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House Subcommittee to Discuss Internet Gaming

Panel, to meet Dec. 10, has tackled several issues related to horses in recent weeks.

The House Subcommittee on Commerce, Manufacturing, and Trade of the House Energy and Commerce Committee will hold a hearing Dec. 10 at 12:30 p.m. on "The State of Online Gaming."  

This will be the third hearing this subcommittee has held on direct or indirect issues related to horses in four weeks. The subcommittee held a hearing two weeks ago on racing medication legislation and four weeks ago on amendments to the Horse Protection Act, dealing with the soring of horses.

The hearing will focus on the staus of online gaming, including the legalization of such gaming in the states. Currently, pari-mutuel wagering on races is the only interstate wagering allowed on the internet but some states are adding intrastate gaming online.

The subcommittee also will review the Internet Poker Freedom Act of 2013 (H.R. 2666) introduced by Congressman Joe Barton (R-Texas) July 13. Barton's bill would authorize Internet poker for operators licensed by a state or tribal agency, and establish a system for the licensing process that would be administered by the federal government through the Department of Commerce. Licenses could be issued for five years. The bill calls for fines up to $250,000 and/or criminal penalties of up to five years for violations.

Witnesses for the hearing have yet to be announced.

On Nov. 14, Congressman Jim McDermott (D-Wash.) introduced the Internet Gambling Regulation and Tax Enforcement Act of 2013 (H.R. 3491).   

With several bills introduced in this Congress to license and regulate Internet wagering. McDermott's measure sets up a procedure to tax such betting if any of the other bills are enacted into law. It is a redrafted version of legislation introduced in previous Congresses and appears to be the tax component of the internet licensing bill (H.R. 1174) already introduced by Congressmen Peter King (R-N.Y.).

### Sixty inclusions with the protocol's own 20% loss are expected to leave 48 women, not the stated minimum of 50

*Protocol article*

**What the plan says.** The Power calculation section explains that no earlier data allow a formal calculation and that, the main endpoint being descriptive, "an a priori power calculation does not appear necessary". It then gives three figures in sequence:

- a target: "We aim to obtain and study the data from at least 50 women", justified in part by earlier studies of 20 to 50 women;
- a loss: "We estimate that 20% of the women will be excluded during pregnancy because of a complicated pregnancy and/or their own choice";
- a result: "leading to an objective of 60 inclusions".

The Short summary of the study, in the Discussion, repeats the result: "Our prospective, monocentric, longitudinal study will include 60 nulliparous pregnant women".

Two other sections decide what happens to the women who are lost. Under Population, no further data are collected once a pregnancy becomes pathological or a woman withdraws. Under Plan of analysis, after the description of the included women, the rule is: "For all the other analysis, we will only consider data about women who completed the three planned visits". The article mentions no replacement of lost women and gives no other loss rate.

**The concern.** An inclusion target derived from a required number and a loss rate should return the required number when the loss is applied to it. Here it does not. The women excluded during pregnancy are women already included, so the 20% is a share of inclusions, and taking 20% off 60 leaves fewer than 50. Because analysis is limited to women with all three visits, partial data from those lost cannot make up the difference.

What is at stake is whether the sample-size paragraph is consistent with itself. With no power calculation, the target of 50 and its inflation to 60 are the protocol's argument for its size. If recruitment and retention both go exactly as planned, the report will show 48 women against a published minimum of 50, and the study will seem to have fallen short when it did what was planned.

The bill would impose a 4% tax on any company licensed by the Department of Treasury to offer Internet wagering. The 4% tax would be paid every 30 days based on the funds deposited with the operator by bettors during that period. The fee could not be paid out of funds deposited by bettors. This tax would be 50% on unlicensed operators. The bill would also entitle states and tribes to impose up to an additional 8% tax on funds deposited by customers from the state or tribal nation. A 12% tax would be imposed on foreigners wagering with U.S. licensed operators. 

Internet gambling operators must also report to the Treasury the names of bettors, addresses, tax IDs, gross winnings, gross wagers, and gross losses, net winnings, amounts deposited and withdrawn, and opening and closing balances each year to the authorities. Operators must withhold taxes owed on net winnings and implement measures to ensure that all taxes applicable to Internet gambling are collected from the operators and individual bettors and paid to the Treasury. 

Funds raised would be put into a special fund to be used to promote the arts and to improve the education, job-training, and care of foster children.

McDermott's bill has been referred to the Committee on Ways and Means and to the Committee on Education and the Workforce. The American Horse Council has not taken a formal position on this legislation yet but the additional tax provisions are a concern.